Changing The Landscape With Queer Fashion
8 ways one queer fashion label is changing the cultural landscape.
Many people think of fashion solely as arbitrary aesthetic trends. Seasons of randomly changing looks and popular trends designed to appeal to those with style in mind. However fashion is much deeper. Just like movies and music, fashion is a reflection of society and a powerful social tool capable of shaping culture in many different ways. Here are 8 ways queer fashion and companies like Peau de Loup are changing the cultural landscape.
1. Creating a Stylish Revolution
While PDL’s business plan states they are making traditional Menswear to suit women, they in the process are also making a society originally designed for men, suit women. Tomboy fashion is founded out of feminist politics aka the radical notion that women can do anything that men can. Tomboy wears are about giving women suitable attire in which to do anything they want.
2. A Vehicle for Self-expression
Our bodies are walking billboards. The clothing we choose to dress our bodies in send messages to the world about who we are and what we think. Don’t believe in social constructed ideas of gender. Don’t respect them in your wardrobe choices. Not only will people get the visual message but you’ll probably also spark a few conversations.
3. As a Crystal Ball
If you want to know what the future holds look to fashion. Fashion has always been two steps ahead and provided a glimpse into what is to come socially and politically. The emergence of Tomboy style is telling us that how we understand and treat gender in society is changing and becoming much more fluid.
4. Inspires Confidence
We all know what it’s like to wear things that feel really our of character. We’ve all put on that excessive prom dress or school play costume and felt uncomfortable and foolish. For people of even slight non-binary gender expressions everyday can feel like this. Having clothing options that exist to suit varying gender expressions fosters confidence among wearers as well as self acceptance. This confidence creates transformative impacts on things like mental health, employment and relationships.
5. Fostering Self Love and Personal Fulfillment
Seeing possibility models of ourselves in the world – reflections of who we feel we are ourselves increases our feelings of self love and decreases feelings of other-ness. Think if you never met or saw a person in the media that looked like you or was like you, you’d probably be left feeling really different or like a freak even. Seeing other people like us helps us feel normal and value our identities. For queer people living in an uber heteronormative society it’s also really important for us to have possibility models to be able to see what is possible for our future. How do we know what to strive for? What do our partnerships, weddings, families, old age look like if we have no examples to look to. Queer fashion is providing us with these opportunities.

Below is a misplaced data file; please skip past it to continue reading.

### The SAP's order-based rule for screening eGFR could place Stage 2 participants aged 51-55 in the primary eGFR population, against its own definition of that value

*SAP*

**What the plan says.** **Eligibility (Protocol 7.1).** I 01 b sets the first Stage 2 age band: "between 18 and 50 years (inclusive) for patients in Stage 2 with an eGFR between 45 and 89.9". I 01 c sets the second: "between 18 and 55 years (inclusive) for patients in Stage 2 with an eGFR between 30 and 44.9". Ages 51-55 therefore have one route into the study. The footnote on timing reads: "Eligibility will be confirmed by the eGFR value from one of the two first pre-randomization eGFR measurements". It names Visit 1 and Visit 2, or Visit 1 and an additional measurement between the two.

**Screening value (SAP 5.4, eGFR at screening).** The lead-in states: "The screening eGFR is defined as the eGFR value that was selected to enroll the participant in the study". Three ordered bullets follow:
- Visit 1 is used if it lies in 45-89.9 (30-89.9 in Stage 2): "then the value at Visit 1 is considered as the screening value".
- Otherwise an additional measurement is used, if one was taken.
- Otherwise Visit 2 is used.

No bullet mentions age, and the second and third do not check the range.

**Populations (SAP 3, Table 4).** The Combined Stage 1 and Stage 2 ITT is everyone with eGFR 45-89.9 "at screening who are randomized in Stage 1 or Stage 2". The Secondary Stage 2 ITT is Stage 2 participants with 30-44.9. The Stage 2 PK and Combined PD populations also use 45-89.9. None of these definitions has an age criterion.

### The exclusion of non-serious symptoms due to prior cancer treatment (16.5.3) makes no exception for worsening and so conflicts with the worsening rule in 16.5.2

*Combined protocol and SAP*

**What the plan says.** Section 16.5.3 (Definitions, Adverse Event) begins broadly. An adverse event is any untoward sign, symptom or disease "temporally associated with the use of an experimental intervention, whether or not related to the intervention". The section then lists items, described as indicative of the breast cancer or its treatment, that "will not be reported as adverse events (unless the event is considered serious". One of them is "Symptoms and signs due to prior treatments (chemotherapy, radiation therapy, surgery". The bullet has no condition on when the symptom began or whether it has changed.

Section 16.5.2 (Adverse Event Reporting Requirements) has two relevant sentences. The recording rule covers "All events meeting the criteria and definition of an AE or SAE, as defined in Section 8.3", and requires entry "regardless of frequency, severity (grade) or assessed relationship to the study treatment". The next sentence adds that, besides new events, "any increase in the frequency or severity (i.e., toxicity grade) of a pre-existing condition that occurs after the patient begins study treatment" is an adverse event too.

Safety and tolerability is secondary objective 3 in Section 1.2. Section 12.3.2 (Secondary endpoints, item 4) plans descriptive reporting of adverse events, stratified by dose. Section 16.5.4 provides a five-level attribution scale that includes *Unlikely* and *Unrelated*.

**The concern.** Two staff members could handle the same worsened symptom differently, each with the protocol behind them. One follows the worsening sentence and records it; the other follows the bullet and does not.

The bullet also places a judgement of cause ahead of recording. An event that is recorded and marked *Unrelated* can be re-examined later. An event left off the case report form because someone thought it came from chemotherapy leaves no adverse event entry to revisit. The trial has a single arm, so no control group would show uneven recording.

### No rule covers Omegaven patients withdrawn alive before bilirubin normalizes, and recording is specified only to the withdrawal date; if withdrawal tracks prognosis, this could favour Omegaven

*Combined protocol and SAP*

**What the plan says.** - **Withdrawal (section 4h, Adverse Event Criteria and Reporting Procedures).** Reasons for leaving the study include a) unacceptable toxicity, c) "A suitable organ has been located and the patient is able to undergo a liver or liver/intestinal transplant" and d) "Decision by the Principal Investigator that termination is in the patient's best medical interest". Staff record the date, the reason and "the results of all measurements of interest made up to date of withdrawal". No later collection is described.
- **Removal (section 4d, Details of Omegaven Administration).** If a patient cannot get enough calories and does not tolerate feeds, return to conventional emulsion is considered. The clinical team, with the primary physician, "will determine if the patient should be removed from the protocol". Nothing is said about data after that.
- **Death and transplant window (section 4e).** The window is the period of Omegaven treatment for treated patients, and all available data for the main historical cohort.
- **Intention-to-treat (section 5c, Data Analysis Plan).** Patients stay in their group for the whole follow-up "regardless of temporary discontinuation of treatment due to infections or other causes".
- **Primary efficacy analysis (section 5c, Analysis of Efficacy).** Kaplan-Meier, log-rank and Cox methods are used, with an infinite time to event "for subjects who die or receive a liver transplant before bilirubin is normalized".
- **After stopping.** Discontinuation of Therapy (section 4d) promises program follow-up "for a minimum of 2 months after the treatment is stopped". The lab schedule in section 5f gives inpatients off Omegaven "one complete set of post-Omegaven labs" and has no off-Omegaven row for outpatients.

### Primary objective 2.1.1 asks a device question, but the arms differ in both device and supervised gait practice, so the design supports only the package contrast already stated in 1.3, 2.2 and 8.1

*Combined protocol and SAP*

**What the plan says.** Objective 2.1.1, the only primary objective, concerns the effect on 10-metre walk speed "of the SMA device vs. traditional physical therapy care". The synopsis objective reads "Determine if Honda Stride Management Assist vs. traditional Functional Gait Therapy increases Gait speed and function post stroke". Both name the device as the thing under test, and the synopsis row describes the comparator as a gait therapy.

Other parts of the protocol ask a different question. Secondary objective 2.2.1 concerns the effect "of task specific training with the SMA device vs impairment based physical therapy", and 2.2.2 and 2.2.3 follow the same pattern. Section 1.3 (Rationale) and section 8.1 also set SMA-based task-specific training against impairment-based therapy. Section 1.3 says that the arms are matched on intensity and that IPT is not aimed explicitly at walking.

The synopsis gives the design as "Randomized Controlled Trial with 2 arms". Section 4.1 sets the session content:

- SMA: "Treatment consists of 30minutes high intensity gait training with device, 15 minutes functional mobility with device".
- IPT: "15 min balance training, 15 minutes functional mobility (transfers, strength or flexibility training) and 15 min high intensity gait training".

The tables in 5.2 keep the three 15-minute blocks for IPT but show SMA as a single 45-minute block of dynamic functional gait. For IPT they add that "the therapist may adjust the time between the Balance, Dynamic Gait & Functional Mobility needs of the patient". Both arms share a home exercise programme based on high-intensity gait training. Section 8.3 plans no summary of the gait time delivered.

6. Creating Economic Opportunities for Queer Peeps
The queer fashion industry is elevating the socio-economic status of queer people. As a marginalized community many individuals under the LGBTQ umbrella live under very impoverished conditions due to widespread discrimination. Queer fashion provides many employment and economic opportunities for queer persons. The visibility the queer fashion industry creates is also increasing the status of Queer persons in society and helping to decrease discrimination across employment sectors at large.
7. As a Political Tool
We’ve all heard the saying “Be the change you wish to see”. The clothing we wear can be a visual form of protest, as well as a tool to create social awareness and acceptance.
8. Expands Notions of Beauty
We all know how problematic and unrepresentative mainstream ideas of beauty are. Queer design houses and brands are taking it upon themselves to use “real people” as models and paying special attention to incorporating a diversity of individuals across all axis of difference. By using models of all shapes, backgrounds, abilities, gender and sizes, the queer fashion industry is challenging the status quo and expanding what we consider beautiful.
Images: Created by Afterglow Images and Effort-Lez. With clothing provided by Queer design house Peau de Loup.
About the Author:
Natash is a writer, comedian and career lesbians. Interests include, but are not limited to: All things art, drinking wine & making out, haircuts & feelings, cerebral hoarding, three point stands and laughing herself into quadriplegia.